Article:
Author's note: This is the second in a series of three posts reflecting on BlogWorld 2010, where I was a presenter and an attendee. You can read the first post here.
If there’s one thing you can expect at a conference these days other than awkwardly large nametags and a one-hour wait at Starbucks, it’s this: a legion of panel presentations.
I’ve attended them, sat on them, moderated them, and earnestly enjoyed quite a few. But it was at this year’s BlogWorld that I decided the panel must die so the presentation can live.
I blame Nancy Duarte. Her fantastic new book, Resonante, is dedicated to the simple premise that great presentations create a powerful bond between the speaker and audience — and then use that bond to change how they see the world around them.
“You have to set a course, and that means developing the right content. The destination you define can serve as a guide. Every bit of content you share should propel the audience toward that destination. Keep in mind that a presentation is designed to transport the audience from one location to another.”
That’s a tall order, I know, but it’s one that the very nature of panel presentations makes impossible to achieve.
Think for a moment about TED, the inspiring lecture series whose videos have been passed around by millions of passionate viewers. Think of the TED videos you’ve watched, posted on your blog or sent to your friends and colleagues.
How many were panels?
Here’s the problem: Watching a panel presentation is like eating appetizers for dinner. It does the trick, but not in a truly satisfying way.
Now let me stop briefly to say that I’ve seen some really incredible panels lately, and I'd never want to see them abolished altogether. Many left me feeling educated, inspired or motivated. But they all left me wanting more.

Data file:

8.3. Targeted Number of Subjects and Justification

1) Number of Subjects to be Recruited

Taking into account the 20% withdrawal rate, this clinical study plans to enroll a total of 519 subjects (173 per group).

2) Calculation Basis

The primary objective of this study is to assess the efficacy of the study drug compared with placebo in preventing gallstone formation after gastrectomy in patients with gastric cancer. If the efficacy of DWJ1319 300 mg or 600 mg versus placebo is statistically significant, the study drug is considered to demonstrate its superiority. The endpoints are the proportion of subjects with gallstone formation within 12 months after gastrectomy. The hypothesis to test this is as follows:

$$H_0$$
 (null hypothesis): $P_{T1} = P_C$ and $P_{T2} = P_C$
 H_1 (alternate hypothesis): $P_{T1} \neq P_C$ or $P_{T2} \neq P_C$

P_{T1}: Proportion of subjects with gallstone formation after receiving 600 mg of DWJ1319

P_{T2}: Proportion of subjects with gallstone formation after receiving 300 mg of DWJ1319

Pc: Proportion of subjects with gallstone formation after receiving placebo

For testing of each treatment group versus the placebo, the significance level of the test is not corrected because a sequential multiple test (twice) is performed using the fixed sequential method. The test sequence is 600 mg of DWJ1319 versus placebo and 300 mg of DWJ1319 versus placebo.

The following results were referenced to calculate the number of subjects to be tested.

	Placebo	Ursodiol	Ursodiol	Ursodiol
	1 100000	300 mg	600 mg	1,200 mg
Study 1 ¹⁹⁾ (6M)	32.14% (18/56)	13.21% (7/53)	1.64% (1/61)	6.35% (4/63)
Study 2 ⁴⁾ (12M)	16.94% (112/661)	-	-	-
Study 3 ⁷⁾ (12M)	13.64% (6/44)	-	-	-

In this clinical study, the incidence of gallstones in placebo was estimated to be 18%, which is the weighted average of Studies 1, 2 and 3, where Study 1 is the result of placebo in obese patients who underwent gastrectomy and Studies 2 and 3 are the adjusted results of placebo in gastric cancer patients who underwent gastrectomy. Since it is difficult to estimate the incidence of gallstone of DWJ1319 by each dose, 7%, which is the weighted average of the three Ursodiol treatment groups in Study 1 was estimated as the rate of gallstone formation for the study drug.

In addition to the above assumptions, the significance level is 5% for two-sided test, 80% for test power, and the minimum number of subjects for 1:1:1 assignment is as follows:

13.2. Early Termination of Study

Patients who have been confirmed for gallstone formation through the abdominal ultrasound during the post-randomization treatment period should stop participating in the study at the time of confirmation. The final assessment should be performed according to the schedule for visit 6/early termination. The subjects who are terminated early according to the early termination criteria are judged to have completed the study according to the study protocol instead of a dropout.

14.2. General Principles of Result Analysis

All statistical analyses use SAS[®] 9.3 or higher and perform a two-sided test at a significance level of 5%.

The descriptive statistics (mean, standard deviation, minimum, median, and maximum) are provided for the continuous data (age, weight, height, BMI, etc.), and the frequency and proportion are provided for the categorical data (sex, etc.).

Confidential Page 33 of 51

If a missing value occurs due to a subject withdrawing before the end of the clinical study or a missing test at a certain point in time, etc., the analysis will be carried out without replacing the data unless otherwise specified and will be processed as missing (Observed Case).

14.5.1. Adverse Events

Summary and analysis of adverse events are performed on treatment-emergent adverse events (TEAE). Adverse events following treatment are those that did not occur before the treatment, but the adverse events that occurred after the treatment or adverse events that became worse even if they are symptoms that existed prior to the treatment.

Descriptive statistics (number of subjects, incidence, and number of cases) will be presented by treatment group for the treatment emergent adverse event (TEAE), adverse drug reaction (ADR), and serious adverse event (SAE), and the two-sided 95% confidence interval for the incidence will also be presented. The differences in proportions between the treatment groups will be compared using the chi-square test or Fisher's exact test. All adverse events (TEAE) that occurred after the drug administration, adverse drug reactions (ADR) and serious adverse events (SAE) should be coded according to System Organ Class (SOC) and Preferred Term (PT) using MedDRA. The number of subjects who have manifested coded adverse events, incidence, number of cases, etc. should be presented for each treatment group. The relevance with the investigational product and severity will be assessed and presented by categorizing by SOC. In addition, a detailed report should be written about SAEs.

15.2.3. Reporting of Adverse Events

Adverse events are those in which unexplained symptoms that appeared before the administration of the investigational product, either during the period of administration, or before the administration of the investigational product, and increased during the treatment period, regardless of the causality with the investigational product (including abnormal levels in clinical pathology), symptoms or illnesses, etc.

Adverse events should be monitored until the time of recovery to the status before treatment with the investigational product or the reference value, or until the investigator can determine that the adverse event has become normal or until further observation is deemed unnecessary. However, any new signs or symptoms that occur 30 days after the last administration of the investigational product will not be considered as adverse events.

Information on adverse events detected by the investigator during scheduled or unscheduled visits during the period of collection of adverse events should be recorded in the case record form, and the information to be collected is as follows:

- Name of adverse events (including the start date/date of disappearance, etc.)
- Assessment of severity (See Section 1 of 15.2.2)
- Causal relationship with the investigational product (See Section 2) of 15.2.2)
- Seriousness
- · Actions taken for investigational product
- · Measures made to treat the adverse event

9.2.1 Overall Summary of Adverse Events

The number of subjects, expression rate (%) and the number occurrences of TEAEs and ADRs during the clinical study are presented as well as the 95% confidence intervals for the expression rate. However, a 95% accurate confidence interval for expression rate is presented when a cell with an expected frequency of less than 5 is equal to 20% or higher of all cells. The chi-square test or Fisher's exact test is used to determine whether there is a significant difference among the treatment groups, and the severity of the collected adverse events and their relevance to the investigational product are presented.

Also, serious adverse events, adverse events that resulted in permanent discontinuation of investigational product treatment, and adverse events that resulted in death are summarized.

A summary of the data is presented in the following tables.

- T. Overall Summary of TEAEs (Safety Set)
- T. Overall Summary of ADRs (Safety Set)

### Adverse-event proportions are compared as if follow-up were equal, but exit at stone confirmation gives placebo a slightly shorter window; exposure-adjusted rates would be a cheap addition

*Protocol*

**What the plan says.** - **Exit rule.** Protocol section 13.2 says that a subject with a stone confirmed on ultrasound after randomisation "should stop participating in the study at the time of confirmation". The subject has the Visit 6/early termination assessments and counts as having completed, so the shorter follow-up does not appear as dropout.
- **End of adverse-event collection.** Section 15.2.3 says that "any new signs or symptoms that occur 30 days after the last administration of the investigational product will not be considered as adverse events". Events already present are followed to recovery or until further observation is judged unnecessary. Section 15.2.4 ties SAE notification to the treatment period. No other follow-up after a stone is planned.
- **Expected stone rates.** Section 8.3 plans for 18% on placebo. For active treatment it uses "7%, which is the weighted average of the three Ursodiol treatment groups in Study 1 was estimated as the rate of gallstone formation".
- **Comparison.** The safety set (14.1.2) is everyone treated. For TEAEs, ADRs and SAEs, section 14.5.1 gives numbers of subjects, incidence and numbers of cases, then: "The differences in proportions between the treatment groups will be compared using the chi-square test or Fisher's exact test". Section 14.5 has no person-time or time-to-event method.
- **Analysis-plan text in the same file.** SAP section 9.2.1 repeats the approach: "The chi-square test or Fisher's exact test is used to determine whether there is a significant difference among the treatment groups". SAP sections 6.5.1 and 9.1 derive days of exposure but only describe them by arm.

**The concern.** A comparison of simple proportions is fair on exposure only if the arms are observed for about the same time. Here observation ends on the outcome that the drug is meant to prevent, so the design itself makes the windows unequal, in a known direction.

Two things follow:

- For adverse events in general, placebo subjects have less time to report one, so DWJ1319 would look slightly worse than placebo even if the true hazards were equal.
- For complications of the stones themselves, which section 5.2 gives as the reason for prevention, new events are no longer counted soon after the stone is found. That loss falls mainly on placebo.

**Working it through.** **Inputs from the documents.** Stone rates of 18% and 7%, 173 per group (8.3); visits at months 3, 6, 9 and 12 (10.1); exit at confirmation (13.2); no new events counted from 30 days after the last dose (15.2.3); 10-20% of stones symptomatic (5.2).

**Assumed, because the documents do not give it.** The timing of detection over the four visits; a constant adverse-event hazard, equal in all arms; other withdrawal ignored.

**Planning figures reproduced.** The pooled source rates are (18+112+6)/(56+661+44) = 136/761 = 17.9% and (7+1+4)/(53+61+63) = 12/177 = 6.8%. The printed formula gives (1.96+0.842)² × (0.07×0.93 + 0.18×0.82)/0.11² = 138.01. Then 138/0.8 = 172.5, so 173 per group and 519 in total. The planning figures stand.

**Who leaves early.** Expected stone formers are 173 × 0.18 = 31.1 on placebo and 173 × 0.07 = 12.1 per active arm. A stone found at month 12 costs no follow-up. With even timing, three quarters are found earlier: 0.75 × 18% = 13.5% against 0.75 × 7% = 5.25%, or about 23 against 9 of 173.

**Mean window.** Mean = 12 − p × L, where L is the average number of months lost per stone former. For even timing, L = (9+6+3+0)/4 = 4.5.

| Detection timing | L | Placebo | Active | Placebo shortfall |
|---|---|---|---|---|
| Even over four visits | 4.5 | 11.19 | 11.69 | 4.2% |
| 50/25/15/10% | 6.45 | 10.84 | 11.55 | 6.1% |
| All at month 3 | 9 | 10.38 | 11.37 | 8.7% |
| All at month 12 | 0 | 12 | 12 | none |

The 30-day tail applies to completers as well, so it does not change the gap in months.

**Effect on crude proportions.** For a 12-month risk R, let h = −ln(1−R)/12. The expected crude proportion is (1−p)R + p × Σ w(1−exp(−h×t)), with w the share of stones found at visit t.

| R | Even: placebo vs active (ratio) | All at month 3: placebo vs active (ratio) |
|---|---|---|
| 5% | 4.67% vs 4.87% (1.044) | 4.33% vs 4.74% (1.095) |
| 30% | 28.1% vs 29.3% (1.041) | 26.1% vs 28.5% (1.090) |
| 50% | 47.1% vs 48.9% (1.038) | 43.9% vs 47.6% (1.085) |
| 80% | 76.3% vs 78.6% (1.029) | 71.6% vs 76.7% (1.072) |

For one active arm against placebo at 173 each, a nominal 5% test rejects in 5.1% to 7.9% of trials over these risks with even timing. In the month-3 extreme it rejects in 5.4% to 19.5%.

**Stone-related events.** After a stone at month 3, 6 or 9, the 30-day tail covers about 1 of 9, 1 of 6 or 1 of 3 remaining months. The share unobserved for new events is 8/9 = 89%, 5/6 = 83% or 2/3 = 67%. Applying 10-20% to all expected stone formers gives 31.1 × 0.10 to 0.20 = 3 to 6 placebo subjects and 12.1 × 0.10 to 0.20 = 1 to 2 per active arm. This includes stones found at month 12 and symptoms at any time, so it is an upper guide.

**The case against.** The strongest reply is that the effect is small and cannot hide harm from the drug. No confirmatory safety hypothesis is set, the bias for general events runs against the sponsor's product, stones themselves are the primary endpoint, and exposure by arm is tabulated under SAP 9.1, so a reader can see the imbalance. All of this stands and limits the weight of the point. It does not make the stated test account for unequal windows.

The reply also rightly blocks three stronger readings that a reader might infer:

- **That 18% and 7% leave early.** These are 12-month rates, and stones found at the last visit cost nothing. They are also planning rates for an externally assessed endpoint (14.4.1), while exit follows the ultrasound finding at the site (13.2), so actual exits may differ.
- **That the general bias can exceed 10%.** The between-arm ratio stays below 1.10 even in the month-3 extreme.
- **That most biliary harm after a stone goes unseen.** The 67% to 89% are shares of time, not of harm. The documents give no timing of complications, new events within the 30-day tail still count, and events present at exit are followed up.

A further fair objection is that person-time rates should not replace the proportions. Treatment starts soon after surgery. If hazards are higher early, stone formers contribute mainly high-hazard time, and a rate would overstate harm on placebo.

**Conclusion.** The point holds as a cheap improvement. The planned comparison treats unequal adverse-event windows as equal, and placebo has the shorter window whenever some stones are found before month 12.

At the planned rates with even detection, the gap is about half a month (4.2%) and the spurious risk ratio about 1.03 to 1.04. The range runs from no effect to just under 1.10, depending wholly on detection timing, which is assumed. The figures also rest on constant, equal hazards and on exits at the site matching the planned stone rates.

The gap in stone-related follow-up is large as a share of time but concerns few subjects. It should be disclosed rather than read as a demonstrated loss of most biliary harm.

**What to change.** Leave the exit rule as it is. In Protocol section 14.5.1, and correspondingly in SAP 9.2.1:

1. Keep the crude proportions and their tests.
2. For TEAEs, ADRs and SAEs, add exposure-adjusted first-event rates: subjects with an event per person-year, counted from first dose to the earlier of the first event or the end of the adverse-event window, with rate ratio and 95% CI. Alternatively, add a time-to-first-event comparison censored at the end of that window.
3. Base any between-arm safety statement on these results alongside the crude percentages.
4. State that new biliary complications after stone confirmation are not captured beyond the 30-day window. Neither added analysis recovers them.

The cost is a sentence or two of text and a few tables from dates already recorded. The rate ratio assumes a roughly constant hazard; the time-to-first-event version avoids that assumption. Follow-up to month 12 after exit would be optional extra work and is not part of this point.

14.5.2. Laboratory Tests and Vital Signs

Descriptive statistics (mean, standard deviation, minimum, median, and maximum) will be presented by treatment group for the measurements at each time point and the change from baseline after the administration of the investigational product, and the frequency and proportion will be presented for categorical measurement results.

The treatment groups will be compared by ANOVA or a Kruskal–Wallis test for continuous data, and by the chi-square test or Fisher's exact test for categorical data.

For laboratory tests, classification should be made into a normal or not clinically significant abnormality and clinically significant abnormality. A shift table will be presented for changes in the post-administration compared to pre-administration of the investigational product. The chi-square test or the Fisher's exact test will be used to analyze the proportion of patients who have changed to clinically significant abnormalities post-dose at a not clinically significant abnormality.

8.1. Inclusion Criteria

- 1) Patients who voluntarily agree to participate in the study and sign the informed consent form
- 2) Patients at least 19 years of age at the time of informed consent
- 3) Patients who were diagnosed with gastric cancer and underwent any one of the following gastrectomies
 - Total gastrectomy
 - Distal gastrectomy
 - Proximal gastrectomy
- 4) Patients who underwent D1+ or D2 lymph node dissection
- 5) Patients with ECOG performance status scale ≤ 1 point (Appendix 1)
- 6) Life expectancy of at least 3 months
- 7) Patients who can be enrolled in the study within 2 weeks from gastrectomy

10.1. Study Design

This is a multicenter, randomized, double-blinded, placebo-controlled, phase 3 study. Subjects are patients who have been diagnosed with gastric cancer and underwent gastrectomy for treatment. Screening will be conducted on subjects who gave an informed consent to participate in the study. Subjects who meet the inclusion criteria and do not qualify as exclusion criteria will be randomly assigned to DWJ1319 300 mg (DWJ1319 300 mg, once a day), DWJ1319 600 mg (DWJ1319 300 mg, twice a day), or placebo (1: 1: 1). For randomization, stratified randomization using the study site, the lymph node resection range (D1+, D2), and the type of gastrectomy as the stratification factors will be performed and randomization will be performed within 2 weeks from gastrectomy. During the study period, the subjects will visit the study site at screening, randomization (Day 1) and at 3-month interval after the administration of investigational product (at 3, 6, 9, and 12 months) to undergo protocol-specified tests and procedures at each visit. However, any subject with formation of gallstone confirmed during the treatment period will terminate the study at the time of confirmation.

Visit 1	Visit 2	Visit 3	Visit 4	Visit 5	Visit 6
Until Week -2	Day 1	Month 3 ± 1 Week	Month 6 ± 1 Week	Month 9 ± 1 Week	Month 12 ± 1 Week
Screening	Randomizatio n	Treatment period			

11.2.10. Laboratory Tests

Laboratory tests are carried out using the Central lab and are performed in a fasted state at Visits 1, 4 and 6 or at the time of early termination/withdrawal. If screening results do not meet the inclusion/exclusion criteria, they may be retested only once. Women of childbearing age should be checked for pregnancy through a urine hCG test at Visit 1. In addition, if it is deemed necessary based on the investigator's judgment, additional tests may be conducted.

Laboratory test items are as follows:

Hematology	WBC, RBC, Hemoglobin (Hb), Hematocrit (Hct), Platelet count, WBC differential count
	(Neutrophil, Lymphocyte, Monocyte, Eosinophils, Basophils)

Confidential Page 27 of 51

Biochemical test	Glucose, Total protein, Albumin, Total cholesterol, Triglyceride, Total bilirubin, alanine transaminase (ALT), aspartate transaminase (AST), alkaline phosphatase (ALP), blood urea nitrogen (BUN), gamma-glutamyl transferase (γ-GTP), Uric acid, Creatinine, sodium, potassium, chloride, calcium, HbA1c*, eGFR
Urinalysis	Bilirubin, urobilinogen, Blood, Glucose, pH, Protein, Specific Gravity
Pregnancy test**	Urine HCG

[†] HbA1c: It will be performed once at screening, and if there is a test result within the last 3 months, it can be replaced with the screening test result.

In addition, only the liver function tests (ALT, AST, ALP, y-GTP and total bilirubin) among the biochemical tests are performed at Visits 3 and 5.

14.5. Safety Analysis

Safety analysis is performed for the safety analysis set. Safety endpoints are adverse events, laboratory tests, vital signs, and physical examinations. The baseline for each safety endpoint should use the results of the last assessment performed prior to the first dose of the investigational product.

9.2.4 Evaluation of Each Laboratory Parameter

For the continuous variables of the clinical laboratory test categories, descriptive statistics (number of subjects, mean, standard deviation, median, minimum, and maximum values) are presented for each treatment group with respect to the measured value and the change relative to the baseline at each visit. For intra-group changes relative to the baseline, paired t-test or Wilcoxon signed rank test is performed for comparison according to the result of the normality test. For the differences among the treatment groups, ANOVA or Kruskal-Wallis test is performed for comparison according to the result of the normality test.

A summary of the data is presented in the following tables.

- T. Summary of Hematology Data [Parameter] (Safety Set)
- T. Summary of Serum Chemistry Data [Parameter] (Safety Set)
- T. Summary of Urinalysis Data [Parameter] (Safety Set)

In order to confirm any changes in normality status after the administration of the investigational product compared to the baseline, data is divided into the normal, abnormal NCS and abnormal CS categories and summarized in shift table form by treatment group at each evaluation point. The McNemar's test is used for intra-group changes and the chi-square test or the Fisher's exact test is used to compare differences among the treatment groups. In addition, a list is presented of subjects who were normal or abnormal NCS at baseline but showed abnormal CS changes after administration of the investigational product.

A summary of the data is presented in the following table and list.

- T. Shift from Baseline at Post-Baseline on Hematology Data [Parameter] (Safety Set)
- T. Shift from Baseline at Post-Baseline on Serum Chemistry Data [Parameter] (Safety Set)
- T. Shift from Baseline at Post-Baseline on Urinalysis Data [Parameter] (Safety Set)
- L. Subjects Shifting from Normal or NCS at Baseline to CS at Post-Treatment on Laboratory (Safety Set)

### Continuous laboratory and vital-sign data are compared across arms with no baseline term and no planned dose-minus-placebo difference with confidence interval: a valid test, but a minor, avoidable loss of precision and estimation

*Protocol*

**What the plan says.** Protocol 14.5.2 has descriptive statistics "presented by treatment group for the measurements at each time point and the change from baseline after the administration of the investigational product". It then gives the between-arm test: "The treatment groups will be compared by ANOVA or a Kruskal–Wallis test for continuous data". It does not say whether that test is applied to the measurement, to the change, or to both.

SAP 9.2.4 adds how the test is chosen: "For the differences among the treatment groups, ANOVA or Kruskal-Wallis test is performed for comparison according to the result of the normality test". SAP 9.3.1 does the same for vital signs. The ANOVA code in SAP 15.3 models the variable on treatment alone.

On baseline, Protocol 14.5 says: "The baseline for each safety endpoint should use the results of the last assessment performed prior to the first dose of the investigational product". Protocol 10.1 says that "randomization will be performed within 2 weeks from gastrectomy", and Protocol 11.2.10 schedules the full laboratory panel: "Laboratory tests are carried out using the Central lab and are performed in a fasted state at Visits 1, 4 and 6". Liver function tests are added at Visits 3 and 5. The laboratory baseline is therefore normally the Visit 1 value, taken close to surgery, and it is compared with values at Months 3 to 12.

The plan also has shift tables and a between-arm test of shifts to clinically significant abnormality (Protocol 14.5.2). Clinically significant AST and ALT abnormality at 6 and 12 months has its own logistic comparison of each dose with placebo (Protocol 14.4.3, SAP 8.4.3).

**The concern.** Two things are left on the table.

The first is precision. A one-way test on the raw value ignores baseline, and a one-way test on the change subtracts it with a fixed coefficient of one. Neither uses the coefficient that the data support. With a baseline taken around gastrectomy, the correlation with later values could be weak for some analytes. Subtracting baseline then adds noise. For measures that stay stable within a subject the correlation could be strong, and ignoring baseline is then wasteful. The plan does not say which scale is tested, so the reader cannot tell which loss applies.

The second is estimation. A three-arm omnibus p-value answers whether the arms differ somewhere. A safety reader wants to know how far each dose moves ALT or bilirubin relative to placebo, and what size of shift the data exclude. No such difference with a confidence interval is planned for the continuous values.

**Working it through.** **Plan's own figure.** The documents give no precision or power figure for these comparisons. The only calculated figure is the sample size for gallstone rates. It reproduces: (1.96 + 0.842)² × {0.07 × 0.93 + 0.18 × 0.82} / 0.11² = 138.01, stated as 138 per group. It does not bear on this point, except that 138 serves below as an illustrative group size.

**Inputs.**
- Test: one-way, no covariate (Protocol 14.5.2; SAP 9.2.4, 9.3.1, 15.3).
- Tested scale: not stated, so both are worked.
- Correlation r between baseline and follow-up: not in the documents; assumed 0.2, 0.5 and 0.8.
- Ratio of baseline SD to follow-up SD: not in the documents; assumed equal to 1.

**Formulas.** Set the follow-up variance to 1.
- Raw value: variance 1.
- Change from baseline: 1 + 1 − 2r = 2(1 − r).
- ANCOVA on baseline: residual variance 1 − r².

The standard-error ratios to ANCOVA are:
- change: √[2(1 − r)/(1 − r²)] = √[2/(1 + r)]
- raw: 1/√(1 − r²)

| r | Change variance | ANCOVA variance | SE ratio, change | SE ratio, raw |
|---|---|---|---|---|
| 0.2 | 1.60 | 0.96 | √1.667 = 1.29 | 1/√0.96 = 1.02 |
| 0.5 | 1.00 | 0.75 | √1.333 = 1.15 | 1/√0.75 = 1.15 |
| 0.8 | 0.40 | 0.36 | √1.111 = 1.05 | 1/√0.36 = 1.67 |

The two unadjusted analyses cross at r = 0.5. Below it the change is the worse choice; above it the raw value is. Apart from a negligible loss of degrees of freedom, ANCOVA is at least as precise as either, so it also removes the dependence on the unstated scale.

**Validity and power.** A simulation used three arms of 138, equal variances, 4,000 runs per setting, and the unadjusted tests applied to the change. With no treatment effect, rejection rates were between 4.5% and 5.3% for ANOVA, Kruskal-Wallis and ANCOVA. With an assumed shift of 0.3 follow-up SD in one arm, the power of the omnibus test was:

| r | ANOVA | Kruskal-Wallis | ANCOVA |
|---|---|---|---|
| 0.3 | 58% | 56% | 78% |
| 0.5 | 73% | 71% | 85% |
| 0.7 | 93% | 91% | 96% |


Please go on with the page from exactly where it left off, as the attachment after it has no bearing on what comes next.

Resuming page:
I also understand the financial allure of panels. In a tight conference timeline, it’s a great way to pack in lots of talent and diverse opinions. And panelists are less likely to demand hefty speaker fees than highly skilled presenters. But is the resulting value really worth the efficiency?
Great moderators and outgoing panelists can definitely help make up for the shortcomings of the panel format. At BlogWorld, one of the most well-received presentations was a panel on Digital Crisis Communication, featuring Ford’s Scott Monty alongside fellow PR veterans Dallas Lawrence and Shel Holtz and moderated by the infinitely likable Valeria Maltoni.
However, I believe this panel worked in spite of its format, not because of it. With all the panelists essentially in agreement, any one of them could have presented compellingly on the topic absolutely solo — giving them time to feature case studies and real-world takeaways in depth.
Ditching panels would be a tremendous sacrifice for event planners. It shortens your speaker list (always a major draw for the pricier conferences) and reduces the number of influential luminaries who could be tweeting and blogging about their upcoming presentation at your event.
But I’d argue that panels should at least become the exception instead of the norm. In the long run, I believe it’s a shift that would leave audiences feeling more inspired by the topics being presented — and more inspired to tell their friends when tickets go on sale next year.
David Griner is a social media strategist for Luckie and Company and contributing editor for Adweek’s blog, AdFreak.com. You can reach him by e-mail or on Twitter.
Photo credit: Grant Hutchinson on Flickr